For the Corvette's first generation, colloquially known as the C1, Chevrolet was still trying to figure out what worked and what didn't in the emerging and notoriously fickle American sports car market. As sales ebbed and flowed, the Corvette engineering team, led by Zora Arkus-Duntov, fought tooth and nail to keep the GM's top brass from axing the Corvette altogether. Between 1953 and 1962, the C1 underwent various changes to the styling and mechanical spec to bolster sales and improve performance. Common among all C1s was the steel ladder chassis, derived from Chevrolet's passenger car line and featuring independent front suspension with a solid rear axle. From 1955, V8 engines were the preferred choice, as Chevy axed the Blue Streak inline six-cylinder by the end of that year. A new body arrived in 1956, which grew more ornate and flashy to keep up with contemporary trends, but with it came additional weight. The 1961 Corvette had yet another significant styling change, adopting the crisp and modern "boat-tail" design that hinted at the C2, set to debut in 1963. The final year of the C1 was 1962, which saw the addition of Chevy's latest iteration of the famous small-block V8 to the Corvette chassis. The new 327 cubic-inch unit (up from 283) made 250 horsepower in standard form, with options including 300hp and 340hp carbureted versions or the ultimate 360hp spec with solid lifters and Rochester mechanical fuel injection. The powerful new engine range made the 1962 Corvette the quickest of the C1 generation, laying the foundation for the C2's undeniable success.
This 1962 Corvette is a rare and desirable example, equipped with a factory fuel-injected 327 V8 and four-speed gearbox. It sports a well-maintained, good-quality older restoration, attractively finished in metallic maroon over black upholstery, and a black pinpoint vinyl top. The quality of the paintwork is excellent, and the body displays crisp lines and consistent panel fit. Exterior brightwork is also extremely well-restored, with straight bumpers, trim, and period-correct wheel covers on factory-correct steel wheels. Goodyear Eagle radials improve handing and braking performance in dry or wet conditions.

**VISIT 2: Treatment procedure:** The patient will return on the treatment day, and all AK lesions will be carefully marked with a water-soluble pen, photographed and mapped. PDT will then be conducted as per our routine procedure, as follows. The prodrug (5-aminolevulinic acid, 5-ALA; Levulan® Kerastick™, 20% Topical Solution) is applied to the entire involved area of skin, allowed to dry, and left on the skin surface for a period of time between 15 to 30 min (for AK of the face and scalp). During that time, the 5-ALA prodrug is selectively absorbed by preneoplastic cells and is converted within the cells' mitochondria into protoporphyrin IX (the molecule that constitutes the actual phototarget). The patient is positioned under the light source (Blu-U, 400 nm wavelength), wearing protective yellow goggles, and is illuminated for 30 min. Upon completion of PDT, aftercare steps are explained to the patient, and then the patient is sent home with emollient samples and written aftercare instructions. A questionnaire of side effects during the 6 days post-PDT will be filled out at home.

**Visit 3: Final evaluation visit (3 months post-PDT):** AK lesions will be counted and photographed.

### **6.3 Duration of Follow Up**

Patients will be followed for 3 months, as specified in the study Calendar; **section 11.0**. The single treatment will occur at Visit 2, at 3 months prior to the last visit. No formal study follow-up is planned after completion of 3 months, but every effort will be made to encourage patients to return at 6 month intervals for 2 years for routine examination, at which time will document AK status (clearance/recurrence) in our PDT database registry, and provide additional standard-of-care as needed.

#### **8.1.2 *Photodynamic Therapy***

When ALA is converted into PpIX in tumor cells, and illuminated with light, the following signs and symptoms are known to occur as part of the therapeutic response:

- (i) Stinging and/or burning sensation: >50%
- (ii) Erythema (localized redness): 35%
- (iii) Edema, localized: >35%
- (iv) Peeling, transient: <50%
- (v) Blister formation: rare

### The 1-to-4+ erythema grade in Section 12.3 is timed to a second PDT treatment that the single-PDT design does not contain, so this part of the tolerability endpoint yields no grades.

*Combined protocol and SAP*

From behind the wheel, this Corvette is a joy to drive, delivering its 360 horsepower with ease, and feeling remarkably surefooted for a solid-axle car. The interior is well-detailed and features authentic period-correct black vinyl and nylon loop carpeting. The carpet has faded somewhat through regular top-down use but is otherwise sound and in good condition. The gauges are in excellent condition, sitting in one of the most stylish instrument clusters of the time. It retains the correct three-spoke steering wheel and white 'cue ball' shift knob, while a period-style modern replacement AM/FM stereo has been fitted.
While in the most recent owner's care, the Corvette was serviced and sorted by a noted and respected restoration shop, and it is offered in excellent running/driving condition. Under the hood, detailing is to a tidy driver-quality level, with authentic factory-correct touches throughout. It retains its all-important Rochester fuel injection with the proper airbox, ignition shielding, and radiator expansion tank. The stampings on the block correspond with the car's serial number, and the "RF" suffix indicates this is an original Fuelie.
As the Genesis of the Corvette legacy, the C1 remains an important collector car and a mid-century design icon. This rare (one of 1,918) and appealing example represents the pinnacle of the first generation, as it paved the way for the Corvette's future success.
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